What We’re Made Of is a Q&A series that looks at how companies in the aviation industry are tackling challenges brought on by the COVID–19 pandemic. We’ve had to adapt to changes in where, when and how we work, but we are resilient. If you would like to share your experience, e-mail email@example.com.
Are you in lockdown right now?
Where are you writing from?
I have a mini office in my house which overlooks the city center street so I can occasionally distract myself by watching social distancing in action!
How are you trying to maintain “business as usual” or communicating with your team?
A mixture of WhatsApp, Zoom and Teams, but enjoying a good old phone call every so often also!
What’s your new office attire or go-to comforts at home during this time?
I don’t think I’ve worn a pair of shoes in two months. It’s mainly t-shirts and shorts!
“Pandemics by their nature are temporary and we should be careful not to run into over-regulating the industry for a crisis that we may not see again in our lifetimes.”
How are you passing time?
It’s actually been a really busy period for us, but my partner and I are also baking a lot as cake seems to help the mood, if not the waistline!
Can you share some specific challenges your business has faced as a result of the outbreak? How did you overcome them and how can the industry learn from your experiences?
At Viva Air Labs, with the complete shutdown of flights in Colombia and Peru, we worked on how we can get people flying again once the restrictions are lifted. Prior to the coronavirus outbreak, Latin Americans were just getting the opportunity to fly at low cost. This led to the creation of the Viva Air Labs COVID-19 Challenge, which solicited solutions from passengers, staff and partners for travel in a post-COVID-19 world. We received close to 1,000 ideas from over 20 countries as far away as Sweden, South Africa and Japan.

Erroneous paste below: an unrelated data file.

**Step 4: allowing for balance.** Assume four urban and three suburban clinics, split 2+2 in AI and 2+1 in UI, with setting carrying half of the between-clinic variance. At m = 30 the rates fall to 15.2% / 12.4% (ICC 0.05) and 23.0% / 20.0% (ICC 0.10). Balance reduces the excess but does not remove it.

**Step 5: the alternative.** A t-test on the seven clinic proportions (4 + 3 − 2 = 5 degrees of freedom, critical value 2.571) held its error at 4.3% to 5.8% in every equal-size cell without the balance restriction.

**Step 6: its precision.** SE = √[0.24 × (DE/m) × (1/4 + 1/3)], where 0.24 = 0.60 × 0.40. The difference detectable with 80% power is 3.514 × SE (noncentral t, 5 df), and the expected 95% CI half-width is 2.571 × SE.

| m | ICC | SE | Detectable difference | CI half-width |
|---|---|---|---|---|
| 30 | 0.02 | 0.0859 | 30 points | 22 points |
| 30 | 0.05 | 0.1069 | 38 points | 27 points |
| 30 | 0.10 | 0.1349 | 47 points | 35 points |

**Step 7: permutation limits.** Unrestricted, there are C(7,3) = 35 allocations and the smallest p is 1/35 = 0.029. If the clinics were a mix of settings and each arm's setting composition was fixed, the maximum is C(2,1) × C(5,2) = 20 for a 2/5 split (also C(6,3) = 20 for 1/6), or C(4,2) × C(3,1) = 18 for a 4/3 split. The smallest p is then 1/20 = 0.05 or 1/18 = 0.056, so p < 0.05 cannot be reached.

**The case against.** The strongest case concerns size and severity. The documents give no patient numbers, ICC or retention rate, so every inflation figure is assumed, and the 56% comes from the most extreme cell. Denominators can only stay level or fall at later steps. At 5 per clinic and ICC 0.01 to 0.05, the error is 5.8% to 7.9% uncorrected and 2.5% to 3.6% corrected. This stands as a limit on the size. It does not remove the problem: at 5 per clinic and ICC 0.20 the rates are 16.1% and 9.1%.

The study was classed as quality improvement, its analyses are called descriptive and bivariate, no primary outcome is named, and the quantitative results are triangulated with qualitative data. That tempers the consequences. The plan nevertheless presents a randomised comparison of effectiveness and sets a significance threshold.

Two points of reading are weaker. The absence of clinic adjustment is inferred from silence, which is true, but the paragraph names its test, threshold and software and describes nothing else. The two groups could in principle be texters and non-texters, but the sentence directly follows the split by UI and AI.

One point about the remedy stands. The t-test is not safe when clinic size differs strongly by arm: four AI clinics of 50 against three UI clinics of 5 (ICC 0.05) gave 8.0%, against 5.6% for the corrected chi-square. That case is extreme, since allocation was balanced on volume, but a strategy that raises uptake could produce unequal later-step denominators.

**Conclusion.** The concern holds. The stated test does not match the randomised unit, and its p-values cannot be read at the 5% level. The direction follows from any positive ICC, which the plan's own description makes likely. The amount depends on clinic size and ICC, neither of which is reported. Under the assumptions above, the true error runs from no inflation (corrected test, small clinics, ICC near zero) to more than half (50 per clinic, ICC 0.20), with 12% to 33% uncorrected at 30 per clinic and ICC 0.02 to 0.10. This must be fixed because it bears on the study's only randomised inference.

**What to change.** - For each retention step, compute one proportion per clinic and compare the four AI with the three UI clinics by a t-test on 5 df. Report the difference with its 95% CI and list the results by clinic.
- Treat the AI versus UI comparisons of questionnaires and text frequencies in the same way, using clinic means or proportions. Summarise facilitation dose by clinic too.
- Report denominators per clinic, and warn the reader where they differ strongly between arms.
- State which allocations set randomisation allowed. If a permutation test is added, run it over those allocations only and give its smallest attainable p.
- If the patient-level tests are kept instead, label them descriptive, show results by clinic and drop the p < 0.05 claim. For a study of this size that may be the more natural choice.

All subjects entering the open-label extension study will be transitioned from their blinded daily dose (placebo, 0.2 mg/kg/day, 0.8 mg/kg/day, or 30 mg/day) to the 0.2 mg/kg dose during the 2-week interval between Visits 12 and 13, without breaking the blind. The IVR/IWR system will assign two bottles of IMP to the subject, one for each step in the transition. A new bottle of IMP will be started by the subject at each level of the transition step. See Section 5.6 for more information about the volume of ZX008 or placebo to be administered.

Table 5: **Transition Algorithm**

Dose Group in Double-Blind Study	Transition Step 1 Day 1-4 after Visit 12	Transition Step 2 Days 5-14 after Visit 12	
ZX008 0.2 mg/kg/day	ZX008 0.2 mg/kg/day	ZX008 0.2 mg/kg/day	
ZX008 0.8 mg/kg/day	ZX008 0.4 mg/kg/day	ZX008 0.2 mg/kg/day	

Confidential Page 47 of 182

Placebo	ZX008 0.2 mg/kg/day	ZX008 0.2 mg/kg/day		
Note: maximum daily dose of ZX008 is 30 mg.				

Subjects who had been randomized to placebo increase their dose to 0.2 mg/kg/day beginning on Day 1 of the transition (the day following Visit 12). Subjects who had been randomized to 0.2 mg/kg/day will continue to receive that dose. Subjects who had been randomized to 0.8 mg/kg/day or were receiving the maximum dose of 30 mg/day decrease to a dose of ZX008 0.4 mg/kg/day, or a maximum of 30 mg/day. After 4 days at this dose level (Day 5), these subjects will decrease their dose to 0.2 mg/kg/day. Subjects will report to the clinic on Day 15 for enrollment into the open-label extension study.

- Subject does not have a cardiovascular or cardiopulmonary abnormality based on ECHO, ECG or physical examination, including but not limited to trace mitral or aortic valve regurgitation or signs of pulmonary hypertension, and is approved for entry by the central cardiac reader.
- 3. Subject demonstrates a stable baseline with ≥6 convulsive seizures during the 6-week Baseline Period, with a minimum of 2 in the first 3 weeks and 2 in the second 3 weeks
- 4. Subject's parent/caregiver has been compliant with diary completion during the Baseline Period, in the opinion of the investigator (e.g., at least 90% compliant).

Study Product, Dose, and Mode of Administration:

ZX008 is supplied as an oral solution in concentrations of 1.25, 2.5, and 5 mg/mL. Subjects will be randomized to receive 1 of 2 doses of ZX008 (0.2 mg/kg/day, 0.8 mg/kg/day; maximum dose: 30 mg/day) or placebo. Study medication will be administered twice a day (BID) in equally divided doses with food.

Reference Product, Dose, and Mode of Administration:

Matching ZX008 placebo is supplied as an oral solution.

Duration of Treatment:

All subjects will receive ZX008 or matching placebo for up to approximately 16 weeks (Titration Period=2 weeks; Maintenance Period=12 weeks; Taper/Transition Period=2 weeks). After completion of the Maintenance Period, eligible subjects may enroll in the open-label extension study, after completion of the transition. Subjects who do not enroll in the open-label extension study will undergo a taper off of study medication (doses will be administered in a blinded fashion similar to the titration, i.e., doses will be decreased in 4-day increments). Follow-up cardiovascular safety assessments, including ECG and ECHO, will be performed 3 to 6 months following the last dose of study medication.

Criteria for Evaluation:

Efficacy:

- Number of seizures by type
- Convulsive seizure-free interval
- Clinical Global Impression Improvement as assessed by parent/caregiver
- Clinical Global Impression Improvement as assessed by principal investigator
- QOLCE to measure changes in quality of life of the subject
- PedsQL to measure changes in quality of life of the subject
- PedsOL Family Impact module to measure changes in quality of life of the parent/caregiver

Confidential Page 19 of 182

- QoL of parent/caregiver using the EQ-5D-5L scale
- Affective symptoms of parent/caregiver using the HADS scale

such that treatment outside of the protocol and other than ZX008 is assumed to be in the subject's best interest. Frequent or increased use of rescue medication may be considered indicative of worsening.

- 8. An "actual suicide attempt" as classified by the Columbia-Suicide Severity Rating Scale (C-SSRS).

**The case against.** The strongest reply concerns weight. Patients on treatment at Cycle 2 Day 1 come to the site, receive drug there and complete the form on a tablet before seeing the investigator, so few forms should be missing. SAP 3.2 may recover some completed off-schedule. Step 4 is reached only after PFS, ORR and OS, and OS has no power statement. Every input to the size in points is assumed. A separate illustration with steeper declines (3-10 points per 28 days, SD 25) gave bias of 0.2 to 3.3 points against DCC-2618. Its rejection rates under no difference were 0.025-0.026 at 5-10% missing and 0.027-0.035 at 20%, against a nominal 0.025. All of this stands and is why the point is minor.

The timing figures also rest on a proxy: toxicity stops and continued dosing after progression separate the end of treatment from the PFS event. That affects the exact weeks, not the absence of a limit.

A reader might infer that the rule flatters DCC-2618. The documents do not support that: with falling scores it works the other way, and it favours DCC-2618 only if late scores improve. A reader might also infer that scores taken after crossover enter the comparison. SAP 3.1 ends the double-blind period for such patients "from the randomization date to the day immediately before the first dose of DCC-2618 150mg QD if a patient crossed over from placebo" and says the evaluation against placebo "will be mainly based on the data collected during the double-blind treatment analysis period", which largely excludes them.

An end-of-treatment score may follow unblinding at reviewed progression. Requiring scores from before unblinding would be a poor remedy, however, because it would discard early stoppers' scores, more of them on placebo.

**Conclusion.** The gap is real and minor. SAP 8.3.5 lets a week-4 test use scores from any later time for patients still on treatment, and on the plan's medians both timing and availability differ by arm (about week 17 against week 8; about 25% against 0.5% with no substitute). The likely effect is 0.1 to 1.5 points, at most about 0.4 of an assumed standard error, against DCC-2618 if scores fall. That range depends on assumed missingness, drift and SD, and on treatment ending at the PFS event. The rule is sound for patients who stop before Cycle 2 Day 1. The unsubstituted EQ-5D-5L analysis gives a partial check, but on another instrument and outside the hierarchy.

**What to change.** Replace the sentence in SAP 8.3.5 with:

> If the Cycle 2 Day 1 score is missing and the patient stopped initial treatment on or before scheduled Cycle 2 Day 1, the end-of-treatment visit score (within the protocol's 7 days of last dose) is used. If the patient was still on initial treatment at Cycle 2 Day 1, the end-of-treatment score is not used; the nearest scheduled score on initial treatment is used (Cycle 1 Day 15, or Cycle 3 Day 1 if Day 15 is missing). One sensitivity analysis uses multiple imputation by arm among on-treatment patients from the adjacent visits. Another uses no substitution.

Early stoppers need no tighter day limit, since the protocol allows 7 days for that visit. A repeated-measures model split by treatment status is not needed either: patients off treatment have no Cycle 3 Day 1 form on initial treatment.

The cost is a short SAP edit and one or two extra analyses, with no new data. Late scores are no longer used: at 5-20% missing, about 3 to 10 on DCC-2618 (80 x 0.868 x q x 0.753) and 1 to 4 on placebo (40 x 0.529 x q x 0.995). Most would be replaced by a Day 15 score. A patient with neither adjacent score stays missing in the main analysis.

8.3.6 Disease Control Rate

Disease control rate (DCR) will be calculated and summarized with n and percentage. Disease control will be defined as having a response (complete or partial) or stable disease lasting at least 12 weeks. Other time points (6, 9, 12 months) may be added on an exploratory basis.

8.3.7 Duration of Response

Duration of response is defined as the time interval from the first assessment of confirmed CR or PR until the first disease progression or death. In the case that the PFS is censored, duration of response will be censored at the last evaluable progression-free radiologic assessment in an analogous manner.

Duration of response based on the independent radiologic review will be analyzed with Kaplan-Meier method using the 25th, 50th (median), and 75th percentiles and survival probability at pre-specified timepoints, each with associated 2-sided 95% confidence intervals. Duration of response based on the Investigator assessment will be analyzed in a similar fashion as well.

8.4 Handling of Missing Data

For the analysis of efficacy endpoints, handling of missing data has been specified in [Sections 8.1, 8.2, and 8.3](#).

How prepared was your company to instate remote working during the COVID-19 pandemic? Any tips on how to remain productive under these new circumstances?
This period has been the longest I have ever been at home. I find myself missing face-to-face contact and the excitement of travel. I see a lot of guides on being productive or learning new skills, but I think people are being too hard on themselves – it’s okay to not always be at your most productive during a global pandemic.
How can we, as an industry, work together and rebound from this unprecedented crisis?
I have been on calls with Future Travel Experience, and meet-ups to check in with people working at airports and airlines around the world. I have been surprised at the level of knowledge sharing within the industry. It’s been great learning how others are dealing with various challenges and it’s keeping my morale up, too. There will be changes to travel, but I feel it’s important for us to keep things in perspective and avoid the potential to overreact at a time like this.
What has your company done to join the efforts to combat the spread of coronavirus?
At Journey Partners, we have been working on webinars and online training to help those affected by the pandemic. We also serve as mentors for the pan-European EUvsVirus hackathon run by the EU Commission. I am also a jury member of EIC Accelerator, the EU Commission funding mechanism for startups and SMEs and am involved in assessing the funding for startups and SMEs addressing the COVID-19 pandemic.
Some companies may have been inspired to create new product lines, or redesign existing product or services as a result of the pandemic. How is it driving innovation?
Pandemics by their nature are temporary and we should be careful not to run into over-regulating the industry for a crisis that we may not see again in our lifetimes. In our evaluation of ideas for the Viva Air Labs COVID-19 Challenge, we’ve seen a common concern regarding disinfection, but also an opportunity for airlines to build a closer relationship with passengers through living through this crisis together.
Where do you see your company or the industry in six months from now? One year?
The lockdown has given people a thirst for travel – something they may have taken for granted previously. At Journey Partners, we feel optimistic that travel will be back by this fall. In one year, we believe the industry will certainly be leaner, but those who missed traveling this summer will look forward to flying again.